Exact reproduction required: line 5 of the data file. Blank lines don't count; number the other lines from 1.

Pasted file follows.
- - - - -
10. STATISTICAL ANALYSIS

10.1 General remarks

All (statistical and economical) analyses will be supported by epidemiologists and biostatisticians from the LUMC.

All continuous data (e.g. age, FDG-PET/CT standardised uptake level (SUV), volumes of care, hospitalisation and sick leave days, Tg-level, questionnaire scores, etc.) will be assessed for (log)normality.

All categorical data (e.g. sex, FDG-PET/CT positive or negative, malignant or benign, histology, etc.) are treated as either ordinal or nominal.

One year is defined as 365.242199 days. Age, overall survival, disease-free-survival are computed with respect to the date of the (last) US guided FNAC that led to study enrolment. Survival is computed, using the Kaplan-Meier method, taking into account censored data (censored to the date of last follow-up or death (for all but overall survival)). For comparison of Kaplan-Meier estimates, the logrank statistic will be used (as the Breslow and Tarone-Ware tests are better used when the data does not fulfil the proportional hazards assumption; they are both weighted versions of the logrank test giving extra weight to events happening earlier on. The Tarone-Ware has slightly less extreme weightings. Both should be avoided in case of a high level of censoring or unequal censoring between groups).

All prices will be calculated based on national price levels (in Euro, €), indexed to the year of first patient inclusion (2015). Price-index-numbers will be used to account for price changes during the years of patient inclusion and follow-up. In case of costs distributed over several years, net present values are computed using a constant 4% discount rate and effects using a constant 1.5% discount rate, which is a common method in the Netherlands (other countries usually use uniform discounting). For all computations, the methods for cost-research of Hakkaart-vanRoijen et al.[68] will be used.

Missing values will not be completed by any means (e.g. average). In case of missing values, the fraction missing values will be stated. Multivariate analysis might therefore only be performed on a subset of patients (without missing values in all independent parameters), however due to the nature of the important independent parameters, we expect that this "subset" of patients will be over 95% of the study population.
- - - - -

All categorical data (e.g. sex, FDG-PET/CT positive or negative, malignant or benign, histology, etc.) are treated as either ordinal or nominal.